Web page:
SHERIFF'S CORNER: "Can I bum a smoke?"
I learned something interesting the other day when I asked a good friend of mine to help me move a couch. After we were finished, I stopped by the Carrieville store to grab a pop. My friend also went in because he needed to purchase some "smokes." I insisted that I pay for them because he was such a great guy for helping me move this rather heavy sofa sleeper which subsequently resulted in the tearing of his 20 year old favorite shirt while also scratching his arm.
So, I paid for two packs of cigarettes, but when the cashier gave them to me, I glanced down to look at the packaging and noticed something quite odd. The brand was "Marlboro Special Select." I was like, oh you got the special blend which he replied no, these are what they call "Marlboro Lights" now. This made me curious so I decided to investigate this matter.
In this edition of the "Sheriff's Corner," I discuss the re-branding of cigarettes and some other interesting facts relating to cigarettes.
(Disclaimer: This is not a pro or anti-smoking article.)
Whether you are a current smoker, a past smoker or never smoked at all, smoking has effected our lives. I'm not talking about the health aspects but the memories we have of smokers and the things people did to smoke or while they were smoking. For example:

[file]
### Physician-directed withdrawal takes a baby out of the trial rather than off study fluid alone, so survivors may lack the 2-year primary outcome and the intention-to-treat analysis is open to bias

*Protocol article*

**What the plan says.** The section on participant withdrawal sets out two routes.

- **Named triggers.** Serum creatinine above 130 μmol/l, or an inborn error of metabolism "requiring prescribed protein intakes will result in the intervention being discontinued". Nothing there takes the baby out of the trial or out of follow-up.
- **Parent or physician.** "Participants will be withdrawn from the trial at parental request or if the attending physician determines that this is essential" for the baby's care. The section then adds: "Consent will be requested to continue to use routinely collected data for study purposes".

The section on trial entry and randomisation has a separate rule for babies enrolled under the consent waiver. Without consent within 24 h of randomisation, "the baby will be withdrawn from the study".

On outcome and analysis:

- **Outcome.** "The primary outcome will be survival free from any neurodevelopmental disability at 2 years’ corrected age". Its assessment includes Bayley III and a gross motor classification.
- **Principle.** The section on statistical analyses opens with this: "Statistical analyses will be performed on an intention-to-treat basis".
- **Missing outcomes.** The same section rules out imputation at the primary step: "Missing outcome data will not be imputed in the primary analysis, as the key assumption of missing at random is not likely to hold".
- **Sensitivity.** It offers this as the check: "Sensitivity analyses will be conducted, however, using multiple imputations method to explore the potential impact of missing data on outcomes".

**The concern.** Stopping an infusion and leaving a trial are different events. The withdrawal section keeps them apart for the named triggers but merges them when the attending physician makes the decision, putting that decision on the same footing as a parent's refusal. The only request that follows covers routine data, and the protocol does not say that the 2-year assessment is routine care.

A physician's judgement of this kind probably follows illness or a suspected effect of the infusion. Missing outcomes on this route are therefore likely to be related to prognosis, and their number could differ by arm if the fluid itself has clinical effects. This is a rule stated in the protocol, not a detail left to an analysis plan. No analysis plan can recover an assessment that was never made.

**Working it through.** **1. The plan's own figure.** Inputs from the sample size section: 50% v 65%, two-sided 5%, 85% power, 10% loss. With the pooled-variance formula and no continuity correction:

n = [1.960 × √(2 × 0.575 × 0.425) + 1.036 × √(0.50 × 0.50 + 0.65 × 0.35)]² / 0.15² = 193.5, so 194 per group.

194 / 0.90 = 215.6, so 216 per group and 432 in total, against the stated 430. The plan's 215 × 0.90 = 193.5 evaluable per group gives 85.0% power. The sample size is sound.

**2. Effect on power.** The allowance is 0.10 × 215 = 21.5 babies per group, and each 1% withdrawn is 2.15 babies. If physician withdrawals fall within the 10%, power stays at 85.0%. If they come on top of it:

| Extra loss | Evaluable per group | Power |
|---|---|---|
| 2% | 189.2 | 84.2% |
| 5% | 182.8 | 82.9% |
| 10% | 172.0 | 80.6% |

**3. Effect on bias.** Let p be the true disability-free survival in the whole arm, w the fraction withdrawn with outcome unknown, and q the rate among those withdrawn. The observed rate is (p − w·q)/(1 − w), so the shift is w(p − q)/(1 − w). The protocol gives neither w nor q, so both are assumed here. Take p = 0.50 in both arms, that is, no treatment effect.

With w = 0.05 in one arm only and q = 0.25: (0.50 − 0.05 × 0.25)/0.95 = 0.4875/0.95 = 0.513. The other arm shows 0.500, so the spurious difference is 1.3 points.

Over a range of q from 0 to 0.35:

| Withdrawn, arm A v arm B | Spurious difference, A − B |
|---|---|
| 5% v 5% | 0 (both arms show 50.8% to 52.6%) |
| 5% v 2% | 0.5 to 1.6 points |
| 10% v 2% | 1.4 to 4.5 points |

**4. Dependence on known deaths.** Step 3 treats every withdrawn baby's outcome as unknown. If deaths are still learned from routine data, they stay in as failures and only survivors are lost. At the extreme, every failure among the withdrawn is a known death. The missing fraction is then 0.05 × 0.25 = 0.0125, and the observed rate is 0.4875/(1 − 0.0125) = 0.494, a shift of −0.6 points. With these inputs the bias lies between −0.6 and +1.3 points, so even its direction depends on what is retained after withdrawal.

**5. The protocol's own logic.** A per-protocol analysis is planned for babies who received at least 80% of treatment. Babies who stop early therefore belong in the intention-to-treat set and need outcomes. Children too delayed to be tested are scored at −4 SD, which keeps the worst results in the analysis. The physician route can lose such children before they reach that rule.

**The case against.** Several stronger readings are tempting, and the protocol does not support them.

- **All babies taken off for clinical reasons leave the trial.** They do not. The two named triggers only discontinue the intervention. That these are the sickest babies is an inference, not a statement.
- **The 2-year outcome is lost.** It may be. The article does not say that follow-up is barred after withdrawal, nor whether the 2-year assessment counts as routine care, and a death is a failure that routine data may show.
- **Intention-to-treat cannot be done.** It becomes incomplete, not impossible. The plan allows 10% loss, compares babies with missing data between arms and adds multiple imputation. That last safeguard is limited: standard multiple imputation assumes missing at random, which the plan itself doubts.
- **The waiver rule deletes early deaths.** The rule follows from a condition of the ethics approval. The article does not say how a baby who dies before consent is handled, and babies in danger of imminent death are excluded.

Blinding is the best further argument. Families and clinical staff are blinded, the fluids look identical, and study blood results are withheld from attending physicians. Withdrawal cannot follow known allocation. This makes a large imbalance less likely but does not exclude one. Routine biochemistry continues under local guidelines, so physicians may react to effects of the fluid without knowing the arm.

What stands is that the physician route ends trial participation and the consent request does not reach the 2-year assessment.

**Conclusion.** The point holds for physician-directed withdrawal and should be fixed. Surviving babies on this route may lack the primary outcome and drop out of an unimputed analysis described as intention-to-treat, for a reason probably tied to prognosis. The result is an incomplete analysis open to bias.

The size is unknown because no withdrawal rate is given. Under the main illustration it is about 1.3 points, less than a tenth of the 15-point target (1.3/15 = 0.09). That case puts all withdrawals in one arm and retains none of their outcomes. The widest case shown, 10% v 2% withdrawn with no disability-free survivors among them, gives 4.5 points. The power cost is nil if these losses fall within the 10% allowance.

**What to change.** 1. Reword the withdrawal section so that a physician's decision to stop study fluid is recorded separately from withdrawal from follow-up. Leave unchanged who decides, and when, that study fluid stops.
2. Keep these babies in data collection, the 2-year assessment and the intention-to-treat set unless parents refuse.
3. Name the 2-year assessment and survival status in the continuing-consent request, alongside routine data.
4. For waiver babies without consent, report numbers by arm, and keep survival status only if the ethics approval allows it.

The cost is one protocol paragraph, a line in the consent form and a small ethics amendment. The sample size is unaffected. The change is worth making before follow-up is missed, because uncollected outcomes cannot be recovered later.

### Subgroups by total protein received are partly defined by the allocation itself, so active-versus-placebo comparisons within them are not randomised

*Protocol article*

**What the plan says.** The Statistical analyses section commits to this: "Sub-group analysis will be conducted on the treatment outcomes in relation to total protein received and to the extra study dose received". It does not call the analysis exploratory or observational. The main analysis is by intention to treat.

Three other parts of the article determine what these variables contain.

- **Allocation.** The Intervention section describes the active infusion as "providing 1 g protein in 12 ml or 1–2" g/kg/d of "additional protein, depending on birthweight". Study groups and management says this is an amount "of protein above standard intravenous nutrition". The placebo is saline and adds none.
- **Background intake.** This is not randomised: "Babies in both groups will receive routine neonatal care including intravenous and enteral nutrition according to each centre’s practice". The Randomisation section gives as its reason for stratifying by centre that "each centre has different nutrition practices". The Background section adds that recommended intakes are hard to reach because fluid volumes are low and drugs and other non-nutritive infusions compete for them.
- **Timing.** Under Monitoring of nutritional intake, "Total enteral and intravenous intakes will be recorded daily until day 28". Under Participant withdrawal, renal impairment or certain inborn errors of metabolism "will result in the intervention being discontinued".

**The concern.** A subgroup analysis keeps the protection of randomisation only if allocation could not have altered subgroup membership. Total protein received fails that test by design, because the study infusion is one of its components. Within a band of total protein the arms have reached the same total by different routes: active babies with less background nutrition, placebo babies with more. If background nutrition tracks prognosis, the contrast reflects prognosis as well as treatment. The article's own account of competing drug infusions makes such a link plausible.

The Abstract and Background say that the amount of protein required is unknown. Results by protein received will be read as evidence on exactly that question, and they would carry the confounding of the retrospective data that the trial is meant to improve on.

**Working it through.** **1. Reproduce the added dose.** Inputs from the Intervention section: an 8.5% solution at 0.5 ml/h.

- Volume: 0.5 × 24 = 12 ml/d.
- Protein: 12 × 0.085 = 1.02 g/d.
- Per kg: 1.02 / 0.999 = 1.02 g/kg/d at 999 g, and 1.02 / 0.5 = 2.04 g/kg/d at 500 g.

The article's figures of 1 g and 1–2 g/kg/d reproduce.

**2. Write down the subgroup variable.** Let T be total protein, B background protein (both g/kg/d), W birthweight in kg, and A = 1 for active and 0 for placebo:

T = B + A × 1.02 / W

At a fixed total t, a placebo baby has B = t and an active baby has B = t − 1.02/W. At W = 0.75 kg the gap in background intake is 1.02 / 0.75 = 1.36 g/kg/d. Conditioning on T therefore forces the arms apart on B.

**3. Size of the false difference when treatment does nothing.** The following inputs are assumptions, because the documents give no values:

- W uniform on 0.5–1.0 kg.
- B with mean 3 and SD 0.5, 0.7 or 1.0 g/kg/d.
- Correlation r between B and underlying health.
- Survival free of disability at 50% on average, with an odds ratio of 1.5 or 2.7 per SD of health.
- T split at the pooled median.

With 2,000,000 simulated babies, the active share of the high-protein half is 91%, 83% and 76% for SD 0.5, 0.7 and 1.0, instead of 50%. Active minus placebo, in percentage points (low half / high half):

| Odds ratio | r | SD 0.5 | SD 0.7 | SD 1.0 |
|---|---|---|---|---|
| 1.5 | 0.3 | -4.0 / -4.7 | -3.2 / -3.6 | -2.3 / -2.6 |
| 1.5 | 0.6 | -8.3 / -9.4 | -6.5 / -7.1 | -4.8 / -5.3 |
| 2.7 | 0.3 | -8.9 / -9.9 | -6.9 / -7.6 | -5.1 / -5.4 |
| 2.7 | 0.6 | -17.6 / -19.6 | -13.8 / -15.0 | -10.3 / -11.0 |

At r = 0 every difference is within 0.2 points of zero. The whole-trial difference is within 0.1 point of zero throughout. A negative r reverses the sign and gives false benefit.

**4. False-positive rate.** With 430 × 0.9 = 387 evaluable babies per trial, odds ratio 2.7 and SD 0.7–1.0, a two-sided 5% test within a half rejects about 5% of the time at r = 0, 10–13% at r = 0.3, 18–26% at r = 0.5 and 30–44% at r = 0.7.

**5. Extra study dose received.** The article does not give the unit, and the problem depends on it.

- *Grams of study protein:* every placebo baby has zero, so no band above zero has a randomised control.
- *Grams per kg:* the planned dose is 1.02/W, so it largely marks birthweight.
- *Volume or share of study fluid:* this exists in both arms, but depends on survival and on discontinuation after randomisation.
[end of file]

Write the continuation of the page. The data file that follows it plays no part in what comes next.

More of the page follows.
• The smoking tree at your high school where everyone huddled before and after school to take in a quick puff.
• The collection of Bel-Air cigarette coupons spread all over the house, cabinets and tables from your grandmother saving up to get discounts on whatever merchandise.
• At 10 years old, going down to the corner store with a note that stated "Please sell my son Richie one pack of Kool Mild cigarettes. Thank you, Rick Martin (father)."
• Your friend who smoked Marlboro Lights, while intoxicated, lit the wrong end of the cigarette and complained about this bad taste in his mouth for a week."
• Your grandmother, while at a railroad crossing, dropped a cigarette ash on the car floor. When going to put it out, she released her foot off the brake pedal resulting in her ramming the train.
• Being the first one to pass out at a party, when only to wake up with someone putting cigarette butts up your nose.
• Your grandmother who had that cheesy fake leather purse thing with the metal snap on the top which she would store her cigarettes and lighter in as well as some spare change.
• Hearing the question "hard pack or soft pack?"
• Your past girlfriend, when getting into an argument, would immediately grab her pack of smokes, smash them in her palm at least 3 times, then run outside and have a smoke.
• Your friends freaking out when they would come over because your grandfather was smoking a cigarette while breathing oxygen through a hose in his nose.
• Removing a picture frame on the wall to discover your living room walls were actually once white, rather than a yellowy tan color.
And the list goes on. It's funny how you remember these things and how they affected your life.